The world does not see patience as a position of strength but rather as a position of weakness, of wanting, of lack. Powerful people don’t have to wait; powerless people do. This is a fundamental misunderstanding of patience. Patience allows you to take back control over a capricious and unstable world and plant that control firmly within yourself. Patience does not give you the power over circumstances; patience allows you to control yourself in the midst of circumstances.
Patience, as an attitude, has been misunderstood. Because of the misconceptions I’ve run into over the years as I’ve helped people develop the capacity for patience in their lives, I’d like to go over some of the realities of patience.
Patience is not apathy. Apathy is a lack of interest or concern. Being patient does not mean disengaging or disconnecting from your feelings or emotions. Being patient means accepting both how you feel about a given situation and what you can realistically do about it.
Patience is not surrender. A decision to exercise patience is not the equivalent of waving the white flag. When you surrender, you place yourself under the control of the situation and remove yourself from the equation. Patience is not surrendering your power to the circumstance; patience is redeploying that power back to you.
Patience is not static. There is a misconception about patience, or the act of waiting, is just sitting there, doing nothing. In this, patience is a little like sleep. When we’re sleeping, it can appear that we’re doing nothing — we’re just sleeping. Sleep, however, is a highly dynamic process where the body is actively engaged in repairing itself. The mind is filtering and collating and processing the events of the day. In the same way, patience is an active time of remembering, reexamining, and recommitting to those things you know are true. Patience, like sleep, is the act of preparing for the new day to come.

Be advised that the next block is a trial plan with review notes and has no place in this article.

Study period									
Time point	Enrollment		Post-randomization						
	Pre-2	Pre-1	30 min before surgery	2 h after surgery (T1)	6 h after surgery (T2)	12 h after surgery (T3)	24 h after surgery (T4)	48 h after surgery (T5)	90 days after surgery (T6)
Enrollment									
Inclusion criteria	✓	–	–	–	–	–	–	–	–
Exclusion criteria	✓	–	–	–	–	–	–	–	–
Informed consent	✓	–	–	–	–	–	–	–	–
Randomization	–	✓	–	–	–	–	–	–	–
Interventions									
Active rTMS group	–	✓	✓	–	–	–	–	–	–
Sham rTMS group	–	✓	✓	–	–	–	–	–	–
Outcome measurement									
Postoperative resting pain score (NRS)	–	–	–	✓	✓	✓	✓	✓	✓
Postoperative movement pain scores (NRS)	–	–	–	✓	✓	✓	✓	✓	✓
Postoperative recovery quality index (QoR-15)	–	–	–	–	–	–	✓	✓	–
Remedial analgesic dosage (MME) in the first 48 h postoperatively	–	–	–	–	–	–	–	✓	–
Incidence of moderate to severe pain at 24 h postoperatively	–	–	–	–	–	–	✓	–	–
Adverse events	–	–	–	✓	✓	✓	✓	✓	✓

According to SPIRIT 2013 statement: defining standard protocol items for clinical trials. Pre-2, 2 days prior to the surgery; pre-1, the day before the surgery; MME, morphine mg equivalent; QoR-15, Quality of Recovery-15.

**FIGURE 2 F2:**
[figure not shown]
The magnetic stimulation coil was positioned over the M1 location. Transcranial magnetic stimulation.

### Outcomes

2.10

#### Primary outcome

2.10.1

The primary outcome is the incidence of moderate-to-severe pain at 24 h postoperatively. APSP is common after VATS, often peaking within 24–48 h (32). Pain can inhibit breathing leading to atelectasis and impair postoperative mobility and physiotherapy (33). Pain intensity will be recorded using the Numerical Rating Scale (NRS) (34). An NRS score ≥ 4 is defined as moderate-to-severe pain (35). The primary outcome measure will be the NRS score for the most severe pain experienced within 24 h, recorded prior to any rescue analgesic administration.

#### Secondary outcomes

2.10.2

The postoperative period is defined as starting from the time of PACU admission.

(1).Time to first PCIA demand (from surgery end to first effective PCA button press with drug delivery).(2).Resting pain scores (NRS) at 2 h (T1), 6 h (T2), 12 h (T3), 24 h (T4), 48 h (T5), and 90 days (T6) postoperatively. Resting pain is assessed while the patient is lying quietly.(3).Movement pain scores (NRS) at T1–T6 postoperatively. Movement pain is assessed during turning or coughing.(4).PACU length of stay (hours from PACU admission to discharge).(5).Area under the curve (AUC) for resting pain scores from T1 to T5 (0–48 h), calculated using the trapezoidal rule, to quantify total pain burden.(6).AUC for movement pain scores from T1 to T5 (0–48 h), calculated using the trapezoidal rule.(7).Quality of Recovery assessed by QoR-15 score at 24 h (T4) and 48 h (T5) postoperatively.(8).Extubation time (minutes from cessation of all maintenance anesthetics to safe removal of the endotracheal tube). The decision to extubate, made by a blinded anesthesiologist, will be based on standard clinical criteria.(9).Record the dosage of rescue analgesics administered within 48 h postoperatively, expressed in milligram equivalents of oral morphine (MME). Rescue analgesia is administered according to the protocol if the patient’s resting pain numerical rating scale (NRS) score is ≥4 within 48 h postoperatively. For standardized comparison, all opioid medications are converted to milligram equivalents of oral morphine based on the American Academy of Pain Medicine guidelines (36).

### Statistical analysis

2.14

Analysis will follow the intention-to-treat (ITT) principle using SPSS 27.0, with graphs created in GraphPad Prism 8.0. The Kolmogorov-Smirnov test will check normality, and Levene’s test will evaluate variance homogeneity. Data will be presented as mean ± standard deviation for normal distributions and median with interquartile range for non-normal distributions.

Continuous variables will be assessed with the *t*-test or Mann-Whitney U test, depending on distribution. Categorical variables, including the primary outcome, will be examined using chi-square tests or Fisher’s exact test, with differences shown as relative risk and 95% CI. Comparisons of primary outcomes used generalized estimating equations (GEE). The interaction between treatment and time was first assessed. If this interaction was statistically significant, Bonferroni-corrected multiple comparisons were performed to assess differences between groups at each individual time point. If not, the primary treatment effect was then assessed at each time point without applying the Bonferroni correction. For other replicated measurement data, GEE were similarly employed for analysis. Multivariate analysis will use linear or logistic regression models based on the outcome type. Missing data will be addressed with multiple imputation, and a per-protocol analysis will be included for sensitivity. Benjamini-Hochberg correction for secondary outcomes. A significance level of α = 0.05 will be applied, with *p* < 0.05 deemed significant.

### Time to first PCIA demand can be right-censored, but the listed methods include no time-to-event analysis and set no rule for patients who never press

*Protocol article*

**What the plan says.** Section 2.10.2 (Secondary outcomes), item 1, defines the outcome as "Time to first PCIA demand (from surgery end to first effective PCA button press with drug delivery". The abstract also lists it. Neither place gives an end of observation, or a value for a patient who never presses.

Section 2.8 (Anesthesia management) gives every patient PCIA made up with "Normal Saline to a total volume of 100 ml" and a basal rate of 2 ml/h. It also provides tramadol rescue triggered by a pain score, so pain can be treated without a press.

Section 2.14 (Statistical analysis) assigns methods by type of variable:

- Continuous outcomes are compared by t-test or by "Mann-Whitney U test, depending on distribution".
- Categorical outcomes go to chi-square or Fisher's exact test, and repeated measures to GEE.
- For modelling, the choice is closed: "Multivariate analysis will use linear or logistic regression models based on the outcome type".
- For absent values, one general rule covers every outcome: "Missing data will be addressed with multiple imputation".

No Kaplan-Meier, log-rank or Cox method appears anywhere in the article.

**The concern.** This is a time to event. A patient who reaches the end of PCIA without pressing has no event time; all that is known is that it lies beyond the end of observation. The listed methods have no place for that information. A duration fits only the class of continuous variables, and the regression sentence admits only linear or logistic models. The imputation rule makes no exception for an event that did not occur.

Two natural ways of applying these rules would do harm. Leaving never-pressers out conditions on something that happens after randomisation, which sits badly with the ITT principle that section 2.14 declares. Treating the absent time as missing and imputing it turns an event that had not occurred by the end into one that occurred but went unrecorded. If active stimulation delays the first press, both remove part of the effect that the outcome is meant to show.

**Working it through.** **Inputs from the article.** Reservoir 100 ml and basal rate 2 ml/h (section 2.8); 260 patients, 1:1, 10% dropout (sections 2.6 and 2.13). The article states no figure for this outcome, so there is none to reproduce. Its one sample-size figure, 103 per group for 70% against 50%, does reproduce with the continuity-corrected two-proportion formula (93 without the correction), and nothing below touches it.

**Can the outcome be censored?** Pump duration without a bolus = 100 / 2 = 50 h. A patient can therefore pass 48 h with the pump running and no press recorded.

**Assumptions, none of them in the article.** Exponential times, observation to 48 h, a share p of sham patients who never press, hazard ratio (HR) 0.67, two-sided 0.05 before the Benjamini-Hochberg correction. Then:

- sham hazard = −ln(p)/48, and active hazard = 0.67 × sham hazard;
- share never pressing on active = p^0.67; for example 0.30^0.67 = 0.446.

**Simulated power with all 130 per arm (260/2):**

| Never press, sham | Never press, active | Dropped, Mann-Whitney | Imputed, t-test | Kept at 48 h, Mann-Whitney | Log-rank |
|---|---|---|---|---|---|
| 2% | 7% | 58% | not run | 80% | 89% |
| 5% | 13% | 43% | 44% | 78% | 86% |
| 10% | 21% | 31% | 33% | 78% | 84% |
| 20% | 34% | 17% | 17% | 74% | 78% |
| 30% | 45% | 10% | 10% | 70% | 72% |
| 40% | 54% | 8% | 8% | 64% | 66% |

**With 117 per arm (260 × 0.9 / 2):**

Patience is optimistic expectation. The engine of patience is hope. Romans 5:3-4 is a wonderful passage that shows the connection between patience and hope: “Not only so, but we also rejoice in our sufferings, because we know that suffering produces perseverance; perseverance, character; and character, hope.” In this case, the patience piece is called perseverance. So, in that odd paradoxical way of Scripture, if you can hang in there despite the negative, you’ll arrive at the ultimate positive: hope. Apathy says, Give up; there is no hope. Patience says, Stick with it; there is reason to hope. You cannot be patient if you have given up all hope, because there would be nothing to be patient for.
Patience is a wise response to life. This life is offensive in so many ways. People can be cruel, mean, and hurtful. Circumstances can be sudden, unpredictable, and damaging. We may feel as if we live under siege from something or someone most of the time. In response, you could be angry and quick to explode. It is usually exhausting. Remaining in full battle mode is not a wise way to live your life. It produces incredible stress, alienates the people around you, and distorts your ability to enjoy and appreciate life.
Patience is an acquired trait. We are not born patient. Patience is something we need to grow into. It is a character trait learned through life expectations. Of course, may of us do not choose to acquire this trait. Those who fail to learn patience, however, are destined to continue to find themselves in situations where they’ll need it. The wise thing to do would be to learn the lesson, because trials and problems won’t change. The only thing you can truly change is yourself.
Dr. Gregory Jantz is the founder of The Center • A Place of HOPE in Edmonds, Washington, voted a top ten facility for the treatment of depression in the United States. Dr. Jantz pioneered Whole Person Care in the 1980’s and is a world-renowned expert on eating disorders, depression, anxiety, technology addiction, and abuse. He is a leading voice and innovator in Mental Health utilizing a variety of therapies including nutrition, sleep therapy, spiritual counseling, and advanced DBT techniques. Dr. Jantz is a best-selling author of 37 books and has appeared on CBS, ABC, NBC, Fox, and CNN.